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Digital Video Faculty Innovating with Technology project Gateway Technical College Spring, 2007.

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Presentation on theme: "Digital Video Faculty Innovating with Technology project Gateway Technical College Spring, 2007."— Presentation transcript:

1 Digital Video Faculty Innovating with Technology project Gateway Technical College Spring, 2007

2 Shoot Transfer to computer to edit Edit Transfer to media and enjoy Common Video Steps Publish

3 Shooting “Get it right in the camera” –#1 time-saving and effort-saving technique Video camera microphones often pick up too much extra noise –Can buy an external mic at Radioshack If your camera has a microphone input –Built-in microphone might work fine for you

4 Shooting: Shot Types Wide shot/establishing shot –Shows the subject in its entirety and usually includes background images Medium long shot –Shows the subject from head to toe Medium shot –Shows the subject from chest to head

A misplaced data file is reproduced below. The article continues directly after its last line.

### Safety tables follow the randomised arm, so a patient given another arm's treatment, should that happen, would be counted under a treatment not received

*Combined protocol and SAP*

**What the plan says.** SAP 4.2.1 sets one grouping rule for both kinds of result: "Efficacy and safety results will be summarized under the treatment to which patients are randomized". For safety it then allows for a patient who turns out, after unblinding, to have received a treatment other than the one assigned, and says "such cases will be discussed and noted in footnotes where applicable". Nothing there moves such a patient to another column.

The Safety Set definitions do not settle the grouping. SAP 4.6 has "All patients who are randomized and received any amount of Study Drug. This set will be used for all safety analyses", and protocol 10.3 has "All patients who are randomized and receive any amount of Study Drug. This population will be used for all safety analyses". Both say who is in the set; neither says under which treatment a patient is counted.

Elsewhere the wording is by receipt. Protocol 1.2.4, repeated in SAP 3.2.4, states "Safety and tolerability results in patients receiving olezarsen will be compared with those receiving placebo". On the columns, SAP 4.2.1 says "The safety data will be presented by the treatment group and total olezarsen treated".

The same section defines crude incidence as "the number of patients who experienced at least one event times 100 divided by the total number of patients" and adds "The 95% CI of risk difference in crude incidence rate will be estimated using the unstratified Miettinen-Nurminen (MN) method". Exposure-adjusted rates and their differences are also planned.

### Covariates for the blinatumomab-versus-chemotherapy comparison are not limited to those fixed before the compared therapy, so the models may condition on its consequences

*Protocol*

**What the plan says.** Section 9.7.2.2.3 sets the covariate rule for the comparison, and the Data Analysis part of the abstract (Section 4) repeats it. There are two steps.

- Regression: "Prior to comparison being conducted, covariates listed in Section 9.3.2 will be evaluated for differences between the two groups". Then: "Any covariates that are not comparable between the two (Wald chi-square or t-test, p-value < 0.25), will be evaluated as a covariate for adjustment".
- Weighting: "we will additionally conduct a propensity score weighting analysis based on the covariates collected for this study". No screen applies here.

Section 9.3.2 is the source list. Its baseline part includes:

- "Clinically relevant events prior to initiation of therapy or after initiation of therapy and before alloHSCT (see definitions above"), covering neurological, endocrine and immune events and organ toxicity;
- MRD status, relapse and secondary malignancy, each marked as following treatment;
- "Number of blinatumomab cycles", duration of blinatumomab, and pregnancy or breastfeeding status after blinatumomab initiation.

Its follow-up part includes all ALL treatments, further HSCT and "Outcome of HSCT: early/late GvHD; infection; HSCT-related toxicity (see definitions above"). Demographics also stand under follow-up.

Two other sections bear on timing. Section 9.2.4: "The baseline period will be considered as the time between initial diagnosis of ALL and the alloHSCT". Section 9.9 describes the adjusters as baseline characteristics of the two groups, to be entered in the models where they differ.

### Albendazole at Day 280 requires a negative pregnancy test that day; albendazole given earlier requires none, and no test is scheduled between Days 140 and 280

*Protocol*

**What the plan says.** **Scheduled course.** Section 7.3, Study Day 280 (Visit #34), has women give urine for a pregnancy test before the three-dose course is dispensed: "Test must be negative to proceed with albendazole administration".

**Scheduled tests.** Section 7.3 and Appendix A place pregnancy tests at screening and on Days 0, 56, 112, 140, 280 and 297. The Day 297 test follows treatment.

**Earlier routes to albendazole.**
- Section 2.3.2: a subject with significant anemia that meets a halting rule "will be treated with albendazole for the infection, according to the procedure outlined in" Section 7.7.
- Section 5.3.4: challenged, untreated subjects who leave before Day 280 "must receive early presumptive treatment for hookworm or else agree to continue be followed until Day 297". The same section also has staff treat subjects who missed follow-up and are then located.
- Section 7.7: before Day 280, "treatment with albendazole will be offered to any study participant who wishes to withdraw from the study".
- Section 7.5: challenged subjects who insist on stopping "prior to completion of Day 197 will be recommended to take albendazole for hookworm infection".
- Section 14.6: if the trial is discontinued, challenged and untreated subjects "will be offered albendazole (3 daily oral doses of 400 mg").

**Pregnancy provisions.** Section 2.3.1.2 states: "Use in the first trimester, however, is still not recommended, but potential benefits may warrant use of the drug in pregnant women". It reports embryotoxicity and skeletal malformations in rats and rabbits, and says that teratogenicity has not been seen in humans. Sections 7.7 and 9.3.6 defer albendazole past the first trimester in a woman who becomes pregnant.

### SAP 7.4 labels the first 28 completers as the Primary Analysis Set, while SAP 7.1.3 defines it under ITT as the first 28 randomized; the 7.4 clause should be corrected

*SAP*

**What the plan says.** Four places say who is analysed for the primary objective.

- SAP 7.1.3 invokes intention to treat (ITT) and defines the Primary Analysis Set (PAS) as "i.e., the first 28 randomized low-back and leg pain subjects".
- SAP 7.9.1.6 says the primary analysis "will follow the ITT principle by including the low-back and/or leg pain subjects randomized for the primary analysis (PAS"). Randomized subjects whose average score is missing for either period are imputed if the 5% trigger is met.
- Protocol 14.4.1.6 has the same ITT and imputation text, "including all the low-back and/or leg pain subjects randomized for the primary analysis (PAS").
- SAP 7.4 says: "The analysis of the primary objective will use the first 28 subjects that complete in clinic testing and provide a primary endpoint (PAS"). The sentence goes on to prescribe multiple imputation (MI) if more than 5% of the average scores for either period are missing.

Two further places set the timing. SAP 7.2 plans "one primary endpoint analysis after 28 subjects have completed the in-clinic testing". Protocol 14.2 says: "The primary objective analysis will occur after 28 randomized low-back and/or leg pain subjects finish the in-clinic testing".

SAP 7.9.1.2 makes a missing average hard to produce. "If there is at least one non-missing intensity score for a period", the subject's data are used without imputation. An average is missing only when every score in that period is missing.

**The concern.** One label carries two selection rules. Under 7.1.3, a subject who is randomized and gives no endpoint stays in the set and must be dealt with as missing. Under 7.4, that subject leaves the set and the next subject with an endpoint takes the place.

5 Shooting: Shot types Medium close-up –Shows the subject from chest to head Regular close-up –Shows the subject’s head and shoulders Big close-up –Subjects face fills the screen

6 Shooting Tips Off-center subjects –Rule of thirds Vary long, medium and close shots Zoom = BAD –A little very slow zoom – ok If not using a tripod, prop yourself on furniture and walls for stability Use camera motion sparingly

7 Shooting: Tips Unintended motion can ruin your video For stability –Sit –Lean against a wall –Hold the camera with both hands –Find a level place to park your camera –Use motion stabilization, if this is a feature of your camera

8 Shooting: Rules for Motion 1.Don’t use motion to move from shot to shot In recording mode: stop; reframe the video, and then reshoot – don’t pan

9 Shooting: Rules for Camera Motion If you must use motion (Pan): 1.Never pan back and forth 2.Pan from the waist and move your body Don’t use your hands or wrists 3.When following a subject, try to keep him in the back third of the frame 4.Shoot for a few seconds while stable at both the beginning and end of the motion shot 5.Use the horizon as a horizontal cue